Saunas have been around for thousands of years, with the original wooden sauna being created in Finland. The idea arose by trying to find a way to improve blood circulation. The Finnish people designed, developed, and built wooden saunas near lakes to work up a sweat in the sauna hut before taking a dip into the cold lake or rolling around in the snow. The extreme temperatures caused an increase in blood flow and blood circulation.
Studies today show that Finns had the right idea. Regular sauna usage offers numerous health benefits, including better blood flow, pain relief, relaxation, and anxiety relief.
What is Anxiety?
Anxiety is your emotional response to anxious thoughts and feelings of tension. It is what you feel when anticipating future concerns. Physical changes, such as elevated blood pressure, are often accompanied by anxiety.
Anxiety itself is not an indication of poor mental health. Occasional anxiety at reasonable levels is considered healthy and even necessary for survival. Feeling anxious and worrying about your health, loved ones, job, and other things is normal.
When anxiety becomes more than just small, temporary worries, it can become a form of mental illness. Constant or recurring intrusive thoughts, fears, and disproportionate anxiety levels can significantly impact your everyday function and overall quality of life.
There are many different types of anxiety disorders. The five major ones are:
- Generalized anxiety disorder (GAD)
- Obsessive-compulsive disorder (OCD)
- Panic disorder
- Post-traumatic stress disorder (PTSD)
- Social phobia or social anxiety disorder
Although different types of anxiety disorders have other specific effects on a person’s everyday life, they still share similarities. People struggling with anxiety disorders generally experience symptoms including:
- Feelings of restlessness and tension
- Sweating and increased heart rate
- Difficulty falling asleep or poor sleep quality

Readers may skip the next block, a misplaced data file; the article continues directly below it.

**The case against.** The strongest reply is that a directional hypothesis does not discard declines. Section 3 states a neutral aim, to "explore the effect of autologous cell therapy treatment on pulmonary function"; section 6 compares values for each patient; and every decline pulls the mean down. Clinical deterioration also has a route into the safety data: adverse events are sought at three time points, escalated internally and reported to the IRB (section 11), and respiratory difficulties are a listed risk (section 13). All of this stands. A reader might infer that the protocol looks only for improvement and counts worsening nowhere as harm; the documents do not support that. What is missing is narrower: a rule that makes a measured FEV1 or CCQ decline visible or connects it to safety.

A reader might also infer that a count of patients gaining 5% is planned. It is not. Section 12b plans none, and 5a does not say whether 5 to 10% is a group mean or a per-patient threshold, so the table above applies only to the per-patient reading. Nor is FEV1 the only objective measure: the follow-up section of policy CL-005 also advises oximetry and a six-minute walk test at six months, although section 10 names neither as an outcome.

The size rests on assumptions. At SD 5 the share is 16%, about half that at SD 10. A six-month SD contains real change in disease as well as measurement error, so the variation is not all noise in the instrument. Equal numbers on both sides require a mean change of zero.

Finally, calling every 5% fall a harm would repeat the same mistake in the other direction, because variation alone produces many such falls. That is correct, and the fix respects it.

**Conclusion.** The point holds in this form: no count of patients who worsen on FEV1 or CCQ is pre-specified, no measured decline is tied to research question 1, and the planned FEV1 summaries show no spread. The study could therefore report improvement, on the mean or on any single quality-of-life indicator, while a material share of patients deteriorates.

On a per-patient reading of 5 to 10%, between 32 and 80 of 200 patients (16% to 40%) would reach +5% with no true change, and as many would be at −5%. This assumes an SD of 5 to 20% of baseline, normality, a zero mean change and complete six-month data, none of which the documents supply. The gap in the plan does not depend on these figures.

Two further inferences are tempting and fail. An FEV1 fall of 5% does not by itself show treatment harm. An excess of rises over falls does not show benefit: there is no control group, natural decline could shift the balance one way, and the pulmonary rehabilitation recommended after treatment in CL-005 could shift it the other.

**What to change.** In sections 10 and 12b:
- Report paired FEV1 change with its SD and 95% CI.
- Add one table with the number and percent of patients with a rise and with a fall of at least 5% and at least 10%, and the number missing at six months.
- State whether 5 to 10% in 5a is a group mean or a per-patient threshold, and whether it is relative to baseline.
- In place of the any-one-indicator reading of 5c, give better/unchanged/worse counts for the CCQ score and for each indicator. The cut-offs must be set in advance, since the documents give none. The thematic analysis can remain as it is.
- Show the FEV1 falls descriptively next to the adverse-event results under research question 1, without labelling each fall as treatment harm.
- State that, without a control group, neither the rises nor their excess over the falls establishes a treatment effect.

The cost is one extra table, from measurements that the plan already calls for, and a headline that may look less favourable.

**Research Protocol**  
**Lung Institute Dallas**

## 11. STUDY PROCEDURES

- Trouble concentrating or switching off their mind
The different ways that anxiety disorder symptoms manifest make it challenging to lead an everyday life. Social situations, especially with large groups of people, can be tiring and extremely difficult. This can significantly impact relationships with friends, family, and significant others.
Anxiety disorders make it harder for people to complete simple, everyday duties. Simply going to work, concentrating on school tasks, and doing groceries can require much greater effort. Even merely resting and relaxing can be a challenge.
Stabilize Your Anxiety Through Sauna Sessions
In addition to psychotherapy and medications like antidepressants, lifestyle changes and alternative treatment can help reduce anxiety and help people cope with their disorder better.
One lifestyle change or alternative treatment individuals with anxiety are turning to is using a sauna to relieve some impactful feelings.
What Are Saunas?
A sauna usually refers to an enclosed wooden room heated to a specific temperature. The typical temperatures for a sauna range between 158 and 212 degrees Fahrenheit or around 70 to 100 degrees Celsius. Traditional Finnish saunas, also known as savusaunas or smoke saunas, use dry heat and steam produced by throwing cold water on heated stones.
Today, dry saunas have become widely popular across different countries. Modern dry saunas typically use a wood-burning stove or electrical heater attached to the floor to produce high temperatures while maintaining low humidity.
How Does it Work?
Saunas work by raising your skin temperature and promoting heavy sweating. Depending on the sauna room’s temperature, it is possible to increase the skin temperature to around 104 degrees Fahrenheit or 40 degrees Celsius in a few minutes.